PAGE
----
This mommy needs a time out. I’m a walking trifecta… pressed, stressed and depressed. It’s funny how everyone deals with their issues differently. Jess pushes people away and then wants to isolate herself. Husband either plays his guitar or watches grass grow. For me, I have a spot on the couch that calls my name. When I’m not there, my cat holds my place.
Long range planning for Jess is what pushes me over the edge. No parent knows what the future holds for their child, however, when dealing with special needs (specifically Angelman Syndrome), it’s hard to find the supports needed to help build her a full life.
Over the years, I’ve learned that my emotions are like a ball. As soon as I hit the floor, I immediately bounce back. Hitting bottom is just the kick in the ass I need. And no, I don’t mean I have to drink to get through this, that measuring cup of wine is just a prop to prove my point. The words to the song go “nobody knows the trouble I’ve seen…”.
Last week I spoke with an autism expert. Someone who navigates families through the system. Many things he said I completely agreed with, however, the assumptions he made with regards to autism and angelmans were dated. Even so, momentarily I felt that he was someone that could help. He added that we would need to hire an attorney. The following day I received an email detailing his fees. It should have come as no surprise, this service is not cheap nor does it guarantee any results. Just like those new fangled weight loss schemes that tell you “they hold the secret to success”, this expert wasn’t going to share his secrets either and I was going to have to pay through the nose if I were to have any hope to get an appropriate day program and eventually housing.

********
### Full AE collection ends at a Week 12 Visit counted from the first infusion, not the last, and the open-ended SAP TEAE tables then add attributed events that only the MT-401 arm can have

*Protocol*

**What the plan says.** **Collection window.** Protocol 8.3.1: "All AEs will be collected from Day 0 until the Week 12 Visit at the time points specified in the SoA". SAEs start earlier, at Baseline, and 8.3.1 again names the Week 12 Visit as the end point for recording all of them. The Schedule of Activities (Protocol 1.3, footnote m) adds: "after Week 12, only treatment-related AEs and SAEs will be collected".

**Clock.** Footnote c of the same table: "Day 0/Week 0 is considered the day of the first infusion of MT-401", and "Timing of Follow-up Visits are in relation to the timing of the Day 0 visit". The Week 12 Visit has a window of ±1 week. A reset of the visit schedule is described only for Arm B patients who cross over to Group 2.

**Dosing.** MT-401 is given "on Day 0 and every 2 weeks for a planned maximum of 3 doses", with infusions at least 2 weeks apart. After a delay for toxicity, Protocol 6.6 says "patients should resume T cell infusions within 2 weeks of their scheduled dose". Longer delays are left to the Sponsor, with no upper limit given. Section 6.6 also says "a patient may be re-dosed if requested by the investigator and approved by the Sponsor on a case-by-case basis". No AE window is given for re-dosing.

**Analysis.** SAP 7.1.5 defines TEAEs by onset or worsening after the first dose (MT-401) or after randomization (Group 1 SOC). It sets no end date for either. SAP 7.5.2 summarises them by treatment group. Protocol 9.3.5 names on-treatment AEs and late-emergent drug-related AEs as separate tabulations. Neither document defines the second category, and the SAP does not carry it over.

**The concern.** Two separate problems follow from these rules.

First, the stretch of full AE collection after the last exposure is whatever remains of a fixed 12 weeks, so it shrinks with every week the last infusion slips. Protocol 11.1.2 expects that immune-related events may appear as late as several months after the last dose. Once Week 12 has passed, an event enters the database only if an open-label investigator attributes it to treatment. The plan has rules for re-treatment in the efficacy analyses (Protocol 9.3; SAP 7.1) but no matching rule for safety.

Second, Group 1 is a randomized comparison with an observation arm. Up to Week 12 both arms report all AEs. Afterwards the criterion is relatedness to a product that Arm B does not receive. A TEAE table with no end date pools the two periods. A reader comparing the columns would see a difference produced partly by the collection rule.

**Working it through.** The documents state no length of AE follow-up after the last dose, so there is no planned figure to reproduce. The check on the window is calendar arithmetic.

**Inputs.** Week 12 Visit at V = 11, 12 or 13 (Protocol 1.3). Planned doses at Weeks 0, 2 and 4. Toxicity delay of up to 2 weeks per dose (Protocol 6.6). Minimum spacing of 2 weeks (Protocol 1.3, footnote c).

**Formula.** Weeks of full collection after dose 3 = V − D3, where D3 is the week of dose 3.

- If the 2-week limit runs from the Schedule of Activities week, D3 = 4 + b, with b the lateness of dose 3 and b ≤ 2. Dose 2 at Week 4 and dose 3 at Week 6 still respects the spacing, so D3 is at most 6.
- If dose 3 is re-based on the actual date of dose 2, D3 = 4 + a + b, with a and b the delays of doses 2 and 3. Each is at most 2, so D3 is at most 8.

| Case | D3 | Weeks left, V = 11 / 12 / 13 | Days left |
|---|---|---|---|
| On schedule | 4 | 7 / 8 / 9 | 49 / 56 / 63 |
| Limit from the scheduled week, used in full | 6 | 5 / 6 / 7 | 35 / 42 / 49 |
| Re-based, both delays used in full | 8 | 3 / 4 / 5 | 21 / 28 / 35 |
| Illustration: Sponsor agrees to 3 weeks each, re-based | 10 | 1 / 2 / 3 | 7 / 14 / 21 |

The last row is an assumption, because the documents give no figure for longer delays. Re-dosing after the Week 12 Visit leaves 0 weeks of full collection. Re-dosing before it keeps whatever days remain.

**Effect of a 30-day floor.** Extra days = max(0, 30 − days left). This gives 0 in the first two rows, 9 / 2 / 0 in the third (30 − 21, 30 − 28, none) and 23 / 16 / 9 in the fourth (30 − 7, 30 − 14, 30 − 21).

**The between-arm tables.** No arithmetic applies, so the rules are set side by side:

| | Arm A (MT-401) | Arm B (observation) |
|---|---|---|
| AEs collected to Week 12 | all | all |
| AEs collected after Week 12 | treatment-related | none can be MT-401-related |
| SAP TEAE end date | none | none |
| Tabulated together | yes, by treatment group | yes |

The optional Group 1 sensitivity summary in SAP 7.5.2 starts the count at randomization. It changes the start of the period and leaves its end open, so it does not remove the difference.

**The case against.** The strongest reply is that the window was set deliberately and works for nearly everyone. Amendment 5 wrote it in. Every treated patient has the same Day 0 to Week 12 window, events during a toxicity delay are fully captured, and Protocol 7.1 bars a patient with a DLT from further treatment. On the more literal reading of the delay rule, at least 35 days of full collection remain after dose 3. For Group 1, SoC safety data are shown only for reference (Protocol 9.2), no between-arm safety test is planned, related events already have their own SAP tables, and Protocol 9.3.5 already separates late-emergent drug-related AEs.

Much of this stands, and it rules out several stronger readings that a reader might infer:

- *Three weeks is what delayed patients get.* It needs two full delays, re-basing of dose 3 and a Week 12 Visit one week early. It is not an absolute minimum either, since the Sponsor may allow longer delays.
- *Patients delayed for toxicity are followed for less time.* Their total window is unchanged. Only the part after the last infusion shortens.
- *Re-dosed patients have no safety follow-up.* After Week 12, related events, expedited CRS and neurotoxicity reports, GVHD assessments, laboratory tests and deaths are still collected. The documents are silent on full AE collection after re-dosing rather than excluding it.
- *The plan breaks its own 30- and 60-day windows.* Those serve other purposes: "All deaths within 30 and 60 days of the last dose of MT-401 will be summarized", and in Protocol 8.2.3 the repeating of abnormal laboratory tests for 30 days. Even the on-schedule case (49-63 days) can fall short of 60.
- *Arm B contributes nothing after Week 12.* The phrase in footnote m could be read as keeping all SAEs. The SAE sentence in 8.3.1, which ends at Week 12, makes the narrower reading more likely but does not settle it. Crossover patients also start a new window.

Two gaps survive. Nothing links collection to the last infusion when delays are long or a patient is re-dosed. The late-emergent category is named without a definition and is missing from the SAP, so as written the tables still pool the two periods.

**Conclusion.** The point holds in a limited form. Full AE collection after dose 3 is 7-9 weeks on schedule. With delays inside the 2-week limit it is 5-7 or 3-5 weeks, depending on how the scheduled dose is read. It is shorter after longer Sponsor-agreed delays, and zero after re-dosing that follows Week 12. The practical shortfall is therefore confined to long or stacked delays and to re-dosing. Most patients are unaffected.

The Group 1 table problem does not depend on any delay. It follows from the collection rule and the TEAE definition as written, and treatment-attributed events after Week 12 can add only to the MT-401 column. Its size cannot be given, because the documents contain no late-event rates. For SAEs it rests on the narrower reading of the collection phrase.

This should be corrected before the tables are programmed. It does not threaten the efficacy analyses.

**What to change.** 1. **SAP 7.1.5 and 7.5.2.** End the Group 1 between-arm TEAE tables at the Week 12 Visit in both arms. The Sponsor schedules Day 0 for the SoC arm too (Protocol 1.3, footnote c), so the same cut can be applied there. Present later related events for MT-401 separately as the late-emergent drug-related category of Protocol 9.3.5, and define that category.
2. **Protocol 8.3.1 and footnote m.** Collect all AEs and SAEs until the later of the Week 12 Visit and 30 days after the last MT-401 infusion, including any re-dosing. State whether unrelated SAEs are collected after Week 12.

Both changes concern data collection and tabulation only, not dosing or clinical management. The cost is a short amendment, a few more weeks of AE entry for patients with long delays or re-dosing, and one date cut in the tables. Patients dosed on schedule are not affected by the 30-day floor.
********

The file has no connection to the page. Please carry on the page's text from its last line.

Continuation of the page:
Apparently, my process is to wallow while I regroup. While mulling over the information that was shared, I’m kicking myself that I did not take better notes. Just like when you are dealing with a serious medical condition, it’s important to bring another set of ears. When you are emotional, you don’t hear everything that is said.
Note to self, TAKE NOTES. If they speak too quickly, tell them to slow down so you can gather information.
The only thing to do after feeling defeated is to take control. One take away from the conversation was that he knows how to present information to the state. Just like when we were fighting our school for services, they know that we don’t know what our rights are, what they are suppose to provide and what the law allows. This is the big secret to advocacy. I have to stop relying on what people say and find the information out for myself. I may need a lawyer, but I’m going to have to prepare the case.
The “expert” said that “95% of people do not question the validity of the information shared and they just roll over and accept what they are told. By this point in time, they are tired and have no fight left”. Yes, the system takes advantage of us. Just like when dealing with an insurance company, they will delay services till you make them accountable.
There’s a saying in life, you have to be your own doctor, lawyer and accountant, so why should this be any different? One thing I will promise, as I find out information, I’m not going to keep it to myself. I’m going to share with any family that asks me “how did you do it?”. If anyone has any pearls to share, I’m all ears.